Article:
|Share and Don’t Share - Monday 5/13 Link List|
Social media has provided people with diabetes today with an enormous network of support. We can tweet a disappointing blood sugar, insta a photo of a carb fest we're about to eat, or rant via Facebook about a conversation we cannot believe our dietitian had with us. Understandably, many are skittish about our health care practitioners (HCPs) eavesdropping on us in that safe, sacred space.
I believe, however, that HCPs have a place in social media. I love following the endocrinologists and nurses whom I follow through various outlets. I learn stuff. And I get a sense - especially from those who also have diabetes - that this is just as hard for them.
I am not afraid of my medical team. I am not afraid for them to know that this disease is incredibly challenging for me. I'll own up to weaknesses. I'll express dissatisfaction with a product or a change in regimen that one of my team suggested. And I don't feel I say anything that I wouldn't own in person. That's just how I am.
But that doesn't mean that I would want them to abuse my oversharing. I would not expect them to use my blogging as a how-to (or a how-not-to) to their other patients without asking me first. I would not want them berating me for something they saw me say online, but I would expect them to approach me with constructive criticism if they saw something and had suggestions that would help my care.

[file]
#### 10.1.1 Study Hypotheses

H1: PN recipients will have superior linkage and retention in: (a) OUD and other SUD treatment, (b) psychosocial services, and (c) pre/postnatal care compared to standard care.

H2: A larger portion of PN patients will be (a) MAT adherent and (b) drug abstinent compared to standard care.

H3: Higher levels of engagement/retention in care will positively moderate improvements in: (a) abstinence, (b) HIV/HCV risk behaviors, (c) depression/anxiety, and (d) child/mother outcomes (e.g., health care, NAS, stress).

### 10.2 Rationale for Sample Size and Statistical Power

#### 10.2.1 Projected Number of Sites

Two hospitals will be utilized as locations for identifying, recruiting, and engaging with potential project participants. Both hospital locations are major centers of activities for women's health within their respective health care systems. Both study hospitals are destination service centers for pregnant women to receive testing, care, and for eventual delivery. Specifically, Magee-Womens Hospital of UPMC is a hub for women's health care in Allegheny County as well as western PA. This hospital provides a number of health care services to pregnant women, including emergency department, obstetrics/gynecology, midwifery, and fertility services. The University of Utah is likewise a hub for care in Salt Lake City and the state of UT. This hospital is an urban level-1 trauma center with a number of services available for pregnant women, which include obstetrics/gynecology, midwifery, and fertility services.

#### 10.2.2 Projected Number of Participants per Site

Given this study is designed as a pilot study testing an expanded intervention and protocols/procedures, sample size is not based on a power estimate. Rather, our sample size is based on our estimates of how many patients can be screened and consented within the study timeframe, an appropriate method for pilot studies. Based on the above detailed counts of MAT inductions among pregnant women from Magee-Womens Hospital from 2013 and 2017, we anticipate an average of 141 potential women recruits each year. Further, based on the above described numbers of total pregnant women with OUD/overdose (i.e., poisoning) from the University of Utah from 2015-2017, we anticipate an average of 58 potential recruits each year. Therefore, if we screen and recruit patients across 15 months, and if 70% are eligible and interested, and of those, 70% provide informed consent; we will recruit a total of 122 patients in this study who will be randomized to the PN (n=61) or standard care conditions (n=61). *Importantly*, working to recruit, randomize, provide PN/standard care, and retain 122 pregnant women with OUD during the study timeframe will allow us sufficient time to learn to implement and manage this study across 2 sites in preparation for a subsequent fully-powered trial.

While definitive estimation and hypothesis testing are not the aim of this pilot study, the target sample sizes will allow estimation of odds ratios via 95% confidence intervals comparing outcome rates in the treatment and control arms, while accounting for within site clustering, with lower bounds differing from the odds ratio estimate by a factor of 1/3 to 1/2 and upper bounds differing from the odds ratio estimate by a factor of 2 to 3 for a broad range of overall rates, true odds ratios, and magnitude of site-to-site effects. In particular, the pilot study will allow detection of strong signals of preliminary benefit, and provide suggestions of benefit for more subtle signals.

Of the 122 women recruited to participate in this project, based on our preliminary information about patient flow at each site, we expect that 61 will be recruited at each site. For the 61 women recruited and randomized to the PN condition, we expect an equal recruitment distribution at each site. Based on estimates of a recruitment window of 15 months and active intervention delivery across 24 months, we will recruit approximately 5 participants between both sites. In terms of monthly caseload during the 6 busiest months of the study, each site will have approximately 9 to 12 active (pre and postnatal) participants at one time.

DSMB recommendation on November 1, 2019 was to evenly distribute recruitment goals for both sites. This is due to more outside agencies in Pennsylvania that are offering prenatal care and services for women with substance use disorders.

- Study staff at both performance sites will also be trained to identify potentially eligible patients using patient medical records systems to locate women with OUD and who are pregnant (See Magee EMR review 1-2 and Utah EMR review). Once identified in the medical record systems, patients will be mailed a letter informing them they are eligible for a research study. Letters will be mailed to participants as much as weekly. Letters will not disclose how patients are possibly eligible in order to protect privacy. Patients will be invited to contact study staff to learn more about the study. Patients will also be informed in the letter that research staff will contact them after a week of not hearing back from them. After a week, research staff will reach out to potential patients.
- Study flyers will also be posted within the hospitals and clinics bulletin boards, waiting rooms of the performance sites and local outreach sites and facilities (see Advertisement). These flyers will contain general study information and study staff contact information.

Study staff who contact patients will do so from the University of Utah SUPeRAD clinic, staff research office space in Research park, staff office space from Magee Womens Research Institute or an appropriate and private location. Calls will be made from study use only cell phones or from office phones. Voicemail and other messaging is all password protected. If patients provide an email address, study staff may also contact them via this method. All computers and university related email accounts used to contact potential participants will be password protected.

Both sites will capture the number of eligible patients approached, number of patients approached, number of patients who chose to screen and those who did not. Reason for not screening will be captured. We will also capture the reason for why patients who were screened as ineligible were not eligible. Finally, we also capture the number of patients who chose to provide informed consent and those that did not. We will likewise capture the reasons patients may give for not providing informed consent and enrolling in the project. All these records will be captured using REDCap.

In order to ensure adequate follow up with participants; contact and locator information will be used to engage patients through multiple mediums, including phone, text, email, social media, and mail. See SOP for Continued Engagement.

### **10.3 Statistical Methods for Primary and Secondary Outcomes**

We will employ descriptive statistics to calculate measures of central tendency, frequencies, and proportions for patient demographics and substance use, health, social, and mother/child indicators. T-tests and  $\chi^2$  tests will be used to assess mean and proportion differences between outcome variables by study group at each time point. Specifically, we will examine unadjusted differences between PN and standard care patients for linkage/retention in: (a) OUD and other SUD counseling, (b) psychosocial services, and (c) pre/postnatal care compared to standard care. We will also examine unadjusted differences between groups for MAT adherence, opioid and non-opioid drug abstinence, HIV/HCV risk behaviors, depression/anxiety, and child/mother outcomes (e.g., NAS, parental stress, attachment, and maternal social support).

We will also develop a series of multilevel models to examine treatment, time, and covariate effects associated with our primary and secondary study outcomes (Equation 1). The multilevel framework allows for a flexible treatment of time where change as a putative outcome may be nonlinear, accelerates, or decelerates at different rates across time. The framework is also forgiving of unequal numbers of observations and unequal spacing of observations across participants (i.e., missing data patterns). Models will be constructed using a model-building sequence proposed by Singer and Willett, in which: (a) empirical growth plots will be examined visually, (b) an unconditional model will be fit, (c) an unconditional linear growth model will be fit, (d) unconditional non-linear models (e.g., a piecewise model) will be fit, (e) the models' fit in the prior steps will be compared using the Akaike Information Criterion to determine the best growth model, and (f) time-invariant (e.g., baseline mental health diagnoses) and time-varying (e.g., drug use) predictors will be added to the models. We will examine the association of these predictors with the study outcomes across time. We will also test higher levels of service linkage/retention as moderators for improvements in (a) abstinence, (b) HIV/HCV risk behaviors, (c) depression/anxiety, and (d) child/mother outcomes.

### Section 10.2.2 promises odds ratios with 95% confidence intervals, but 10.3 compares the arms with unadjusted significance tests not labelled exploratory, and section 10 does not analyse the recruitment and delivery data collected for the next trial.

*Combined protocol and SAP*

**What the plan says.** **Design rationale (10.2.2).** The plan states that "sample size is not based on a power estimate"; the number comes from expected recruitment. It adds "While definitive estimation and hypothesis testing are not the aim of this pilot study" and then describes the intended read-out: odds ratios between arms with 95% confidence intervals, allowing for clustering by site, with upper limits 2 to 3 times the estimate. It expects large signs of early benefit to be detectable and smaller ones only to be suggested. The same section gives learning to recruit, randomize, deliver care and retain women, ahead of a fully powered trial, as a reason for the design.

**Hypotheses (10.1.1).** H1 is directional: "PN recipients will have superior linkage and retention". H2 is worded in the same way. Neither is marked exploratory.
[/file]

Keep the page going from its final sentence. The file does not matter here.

My team is extremely cautious about my online adventuring. They have told me that they worry that I might say something that will get me in trouble with an insulin manufacturer or a pump company and do not want to see me held liable for libel. I respect that. But it won't change me reporting what I run up against out here in the wild.
If I don't want something seen, I don't blog it. I didn't announce my second pregnancy on my blog until mid-second trimester even though I had planned to throw caution to the wind and really "tell all" the next time I got pregnant. I found myself guarded though - didn't want family to pry or worry about 'another' pregnancy with diabetes. I don't blog about private family drama. I don't write negatively about people in an identifiable way. Even the endocrinologist I didn't get along with received a somewhat tender and apologetic handling.
But what is it that I think HCPs need to see?
I hope that they see how much more we need than what they provide in an office visit 3-4 times per year. I hope they see that they should be directing us to social media - where we can get a 24/7 lifeline for a disease where every minute counts. A disease that is intricately tied up with depression, disordered eating, burnout, motivation, complicated feelings of success/failure, and social isolation. I need them to see that we're out here for 361 days a year when we don't have endocrinologist appointments and figure out how to help us in that space.